In addition to Sidney Crosby punching Claude Giroux with a linesman between them, Arron Asham cross-checking Brayden Schenn in the throat, and Craig Adams jumping Scott Hartnell from behind, James Neal took part in two dirty plays.
The first happened with just under 5:30 to play in the third period.
Philadelphia's Sean Couturier touched the puck near the boards (which were to his left), roughly five feet into his offensive zone. He was skating up-ice to Pittsburgh's end when the play occurred. The puck went deeper into the Philadelphia zone after he touched it.
At this point, Neal was skating toward the Pittsburgh end of the ice at the blue line in the center of the ice.
Couturier glided out of his zone and looked back at play. A full two seconds after he made contact with the puck, Neal leapt into him, hitting him high in the chest and sending Couturier down to the ice.
Not only was this a very late hit, Neal leaving his feet made it dirty, regardless of where the puck was. Neal had plenty of time to avoid Couturier, but skated right at him instead.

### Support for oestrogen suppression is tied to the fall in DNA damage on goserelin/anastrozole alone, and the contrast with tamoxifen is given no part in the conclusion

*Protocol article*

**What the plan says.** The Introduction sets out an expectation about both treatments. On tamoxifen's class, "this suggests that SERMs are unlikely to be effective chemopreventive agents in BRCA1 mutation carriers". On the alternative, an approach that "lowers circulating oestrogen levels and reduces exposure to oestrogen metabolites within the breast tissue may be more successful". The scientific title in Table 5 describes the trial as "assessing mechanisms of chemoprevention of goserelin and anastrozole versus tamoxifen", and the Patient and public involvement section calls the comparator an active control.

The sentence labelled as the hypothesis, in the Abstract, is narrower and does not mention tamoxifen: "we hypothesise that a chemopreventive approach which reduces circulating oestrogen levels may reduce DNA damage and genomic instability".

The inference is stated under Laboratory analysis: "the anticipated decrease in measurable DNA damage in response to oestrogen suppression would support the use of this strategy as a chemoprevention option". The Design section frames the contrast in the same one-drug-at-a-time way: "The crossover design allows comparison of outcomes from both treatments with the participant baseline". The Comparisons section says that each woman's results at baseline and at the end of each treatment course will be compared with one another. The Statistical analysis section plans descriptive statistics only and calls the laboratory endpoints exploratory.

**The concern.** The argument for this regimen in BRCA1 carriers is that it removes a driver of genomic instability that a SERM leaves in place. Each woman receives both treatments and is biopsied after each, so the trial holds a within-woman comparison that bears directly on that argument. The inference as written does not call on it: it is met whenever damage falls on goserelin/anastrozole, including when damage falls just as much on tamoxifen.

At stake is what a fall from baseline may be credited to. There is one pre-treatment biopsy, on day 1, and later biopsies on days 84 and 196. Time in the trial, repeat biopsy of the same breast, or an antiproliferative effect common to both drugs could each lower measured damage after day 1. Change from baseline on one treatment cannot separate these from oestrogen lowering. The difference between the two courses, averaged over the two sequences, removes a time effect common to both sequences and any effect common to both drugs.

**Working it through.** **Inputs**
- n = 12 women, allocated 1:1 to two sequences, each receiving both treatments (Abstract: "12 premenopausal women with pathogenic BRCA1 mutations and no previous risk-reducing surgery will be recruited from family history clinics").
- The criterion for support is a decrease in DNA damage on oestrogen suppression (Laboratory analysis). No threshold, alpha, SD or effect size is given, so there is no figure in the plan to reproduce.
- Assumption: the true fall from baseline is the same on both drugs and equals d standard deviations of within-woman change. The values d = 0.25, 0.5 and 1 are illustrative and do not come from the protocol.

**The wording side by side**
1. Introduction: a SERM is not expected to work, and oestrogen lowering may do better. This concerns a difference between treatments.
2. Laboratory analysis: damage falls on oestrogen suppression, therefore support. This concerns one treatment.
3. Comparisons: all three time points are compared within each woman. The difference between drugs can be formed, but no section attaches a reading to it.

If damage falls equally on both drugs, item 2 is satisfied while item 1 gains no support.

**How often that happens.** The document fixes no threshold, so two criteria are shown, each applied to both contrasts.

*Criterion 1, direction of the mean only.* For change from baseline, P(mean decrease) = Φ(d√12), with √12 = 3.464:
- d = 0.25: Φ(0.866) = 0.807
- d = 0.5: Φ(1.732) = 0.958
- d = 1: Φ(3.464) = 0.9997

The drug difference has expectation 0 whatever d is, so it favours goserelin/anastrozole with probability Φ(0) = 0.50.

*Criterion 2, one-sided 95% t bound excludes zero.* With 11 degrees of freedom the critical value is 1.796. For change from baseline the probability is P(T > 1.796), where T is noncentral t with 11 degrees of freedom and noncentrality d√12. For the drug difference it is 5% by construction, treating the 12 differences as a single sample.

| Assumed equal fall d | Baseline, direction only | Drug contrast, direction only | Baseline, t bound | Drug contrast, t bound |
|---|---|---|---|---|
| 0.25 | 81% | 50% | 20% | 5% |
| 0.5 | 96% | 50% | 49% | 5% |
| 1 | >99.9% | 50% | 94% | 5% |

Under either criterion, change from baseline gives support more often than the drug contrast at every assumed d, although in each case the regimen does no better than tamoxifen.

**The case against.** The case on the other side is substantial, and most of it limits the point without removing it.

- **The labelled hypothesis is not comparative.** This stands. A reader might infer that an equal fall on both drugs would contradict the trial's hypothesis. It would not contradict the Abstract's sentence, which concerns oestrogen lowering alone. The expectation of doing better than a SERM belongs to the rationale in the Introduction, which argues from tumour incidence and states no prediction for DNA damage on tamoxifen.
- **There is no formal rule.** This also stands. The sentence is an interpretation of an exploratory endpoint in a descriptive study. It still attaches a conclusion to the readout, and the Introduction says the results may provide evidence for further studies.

A little over 40 seconds later, the Penguins forward went after Giroux.
Giroux was in his offensive zone at the right faceoff circle, facing across ice. Neal came from outside of the zone toward Giroux.
Neal not only aimed his left elbow at Giroux's head, but left the ice as well—again. Had Giroux not ducked under the attempted cheap shot, the Flyers could have a disaster on their hands with an injured superstar.
Giroux missed time earlier this season due to a concussion; Neal aiming at his head with an elbow is completely irresponsible.
Does Neal want the Flyers aiming elbows at the head of Sidney Crosby? Because that's the only fair way for Philadelphia to respond his cheap-shot attempt.
Hartnell told reporters after the game,
"They were going after a couple of our guys' heads. It's scary when it comes down to that level," he said. "You ask the best player in the world, Sidney Crosby, what they're thinking over there: 'That's playoff hockey?'
"For me, that's not playoff hockey, that is dangerous hockey. They were just trying to hurt people."
The Penguins were pathetically cheap in the game that may very well seal a first-round exit this year.
The NHL has been very strange in their supplementary discipline decisions this postseason (even the New York Rangers say so), but it would be absurd for the Penguins to escape this game without at least one suspension.
Jason Sapunka covers the NHL and Philadelphia Flyers. He is available on Twitter for updates, analysis and commentary.
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